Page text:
Once again I question why there is only one hifi system that gets constantly bombarded with changes that don’t work or don’t work yet. Why not have a system that is kept in a reasonably stable state that gets updated when changes in the test/development environment are judged to be stable and have been DOCUMENTED so that ‘testers’ can actually test instead of flail around.
If you would like to experience a moderately stable virtual reality , i can recommend Second life.
I never knew you can have stable alpha releases. Small quote from wiki
Alpha software can be unstable and could cause crashes or data loss.
You want a beta version, i think that’s planned for 2016. But don’t nail me on that.
Well, there are alpha testers and alpha users. For me this is a difference. When I have developed software - and this were great programs, which have controlled different devices how microscopes, high resolution cameras and controllers, than I have had a small team of alpha testers. When a version was stable enough, we have given it to users to test. But this has meant - the program has started at different platforms, the worst crashes were gone already and the basic functionality has worked. You can’t confront an alpha user with hourly updates. There must be a more or less stable version for a while. So I think about this. Go to Secondlife is not the answer, I would give my users.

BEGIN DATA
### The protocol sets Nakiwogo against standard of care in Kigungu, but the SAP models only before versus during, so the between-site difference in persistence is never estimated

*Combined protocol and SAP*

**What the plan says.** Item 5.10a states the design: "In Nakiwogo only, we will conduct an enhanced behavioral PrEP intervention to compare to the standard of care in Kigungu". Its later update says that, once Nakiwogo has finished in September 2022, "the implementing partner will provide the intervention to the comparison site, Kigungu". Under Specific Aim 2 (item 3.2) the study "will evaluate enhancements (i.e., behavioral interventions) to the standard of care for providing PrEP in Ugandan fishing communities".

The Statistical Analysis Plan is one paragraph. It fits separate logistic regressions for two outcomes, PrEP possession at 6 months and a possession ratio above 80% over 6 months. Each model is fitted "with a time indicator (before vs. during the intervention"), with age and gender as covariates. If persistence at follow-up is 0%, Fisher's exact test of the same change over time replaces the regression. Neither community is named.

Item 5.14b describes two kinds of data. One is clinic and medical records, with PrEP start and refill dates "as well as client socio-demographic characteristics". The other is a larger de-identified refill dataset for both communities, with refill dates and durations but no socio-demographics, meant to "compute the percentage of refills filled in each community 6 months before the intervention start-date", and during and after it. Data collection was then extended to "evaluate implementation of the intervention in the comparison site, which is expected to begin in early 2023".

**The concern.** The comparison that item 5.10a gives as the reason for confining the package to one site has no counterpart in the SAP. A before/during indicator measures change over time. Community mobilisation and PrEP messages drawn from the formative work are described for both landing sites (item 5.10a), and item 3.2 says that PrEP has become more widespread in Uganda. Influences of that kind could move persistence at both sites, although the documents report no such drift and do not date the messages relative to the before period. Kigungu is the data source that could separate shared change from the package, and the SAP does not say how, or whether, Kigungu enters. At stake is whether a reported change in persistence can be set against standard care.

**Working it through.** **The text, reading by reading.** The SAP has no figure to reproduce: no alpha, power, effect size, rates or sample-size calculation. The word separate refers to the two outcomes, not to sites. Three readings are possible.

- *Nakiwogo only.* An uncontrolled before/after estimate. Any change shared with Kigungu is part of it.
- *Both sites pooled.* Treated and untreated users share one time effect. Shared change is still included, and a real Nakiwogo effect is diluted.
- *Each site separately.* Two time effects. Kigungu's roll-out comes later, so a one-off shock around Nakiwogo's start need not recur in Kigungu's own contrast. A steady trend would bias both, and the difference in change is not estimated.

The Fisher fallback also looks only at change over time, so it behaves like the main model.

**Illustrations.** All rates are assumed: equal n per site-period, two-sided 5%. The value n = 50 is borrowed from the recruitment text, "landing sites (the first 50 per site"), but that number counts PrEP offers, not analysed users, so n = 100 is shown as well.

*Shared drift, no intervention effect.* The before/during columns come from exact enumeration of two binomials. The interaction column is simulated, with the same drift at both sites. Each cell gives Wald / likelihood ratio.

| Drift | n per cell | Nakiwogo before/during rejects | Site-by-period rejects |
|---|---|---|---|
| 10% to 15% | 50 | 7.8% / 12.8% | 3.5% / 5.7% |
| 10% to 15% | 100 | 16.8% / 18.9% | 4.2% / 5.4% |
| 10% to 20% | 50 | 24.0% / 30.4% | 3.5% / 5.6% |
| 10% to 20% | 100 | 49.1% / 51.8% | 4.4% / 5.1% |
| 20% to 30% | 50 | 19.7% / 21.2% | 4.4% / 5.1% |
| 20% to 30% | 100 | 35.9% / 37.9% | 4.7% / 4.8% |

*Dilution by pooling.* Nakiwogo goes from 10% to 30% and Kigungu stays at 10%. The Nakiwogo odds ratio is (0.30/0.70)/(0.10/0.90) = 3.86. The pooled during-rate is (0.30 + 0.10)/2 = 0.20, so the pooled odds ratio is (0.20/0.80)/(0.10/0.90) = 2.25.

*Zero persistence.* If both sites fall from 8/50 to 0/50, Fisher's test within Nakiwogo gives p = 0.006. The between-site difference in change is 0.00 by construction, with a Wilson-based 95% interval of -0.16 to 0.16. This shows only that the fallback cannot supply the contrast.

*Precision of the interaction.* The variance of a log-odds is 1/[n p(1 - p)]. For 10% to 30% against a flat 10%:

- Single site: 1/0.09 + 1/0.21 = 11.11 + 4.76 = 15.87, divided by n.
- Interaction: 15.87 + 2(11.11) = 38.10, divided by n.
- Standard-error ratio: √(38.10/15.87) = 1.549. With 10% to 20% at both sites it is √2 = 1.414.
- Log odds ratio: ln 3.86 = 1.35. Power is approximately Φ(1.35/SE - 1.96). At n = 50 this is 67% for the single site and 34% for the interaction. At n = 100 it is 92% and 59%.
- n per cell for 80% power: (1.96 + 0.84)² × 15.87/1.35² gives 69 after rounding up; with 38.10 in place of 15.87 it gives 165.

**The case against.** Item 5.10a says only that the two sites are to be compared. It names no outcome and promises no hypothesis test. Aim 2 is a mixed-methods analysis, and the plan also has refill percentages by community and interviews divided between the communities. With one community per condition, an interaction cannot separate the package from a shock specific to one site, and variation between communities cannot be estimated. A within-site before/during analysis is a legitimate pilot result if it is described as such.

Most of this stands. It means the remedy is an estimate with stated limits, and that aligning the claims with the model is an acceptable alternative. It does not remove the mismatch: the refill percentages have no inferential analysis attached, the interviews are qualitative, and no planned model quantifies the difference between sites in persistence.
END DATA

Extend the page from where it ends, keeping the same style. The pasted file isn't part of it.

Every software system I have ever worked on that was opened for any test had a testable version and the development version. The development version got all the myriad changes and was not expected to be testable except for the testing of current development by developers. The actual test environment, be it pre-alpha, alpha or beta, was kept in a reasonably stable condition with sufficient documentation to allow testers to ascertain how the system should work at that point in the cycle.
@Richardus.Raymaker Love it or leave it is a rather pathetic response.
ok then we will make you stay
Seems your world is a bit… limited… in perspective.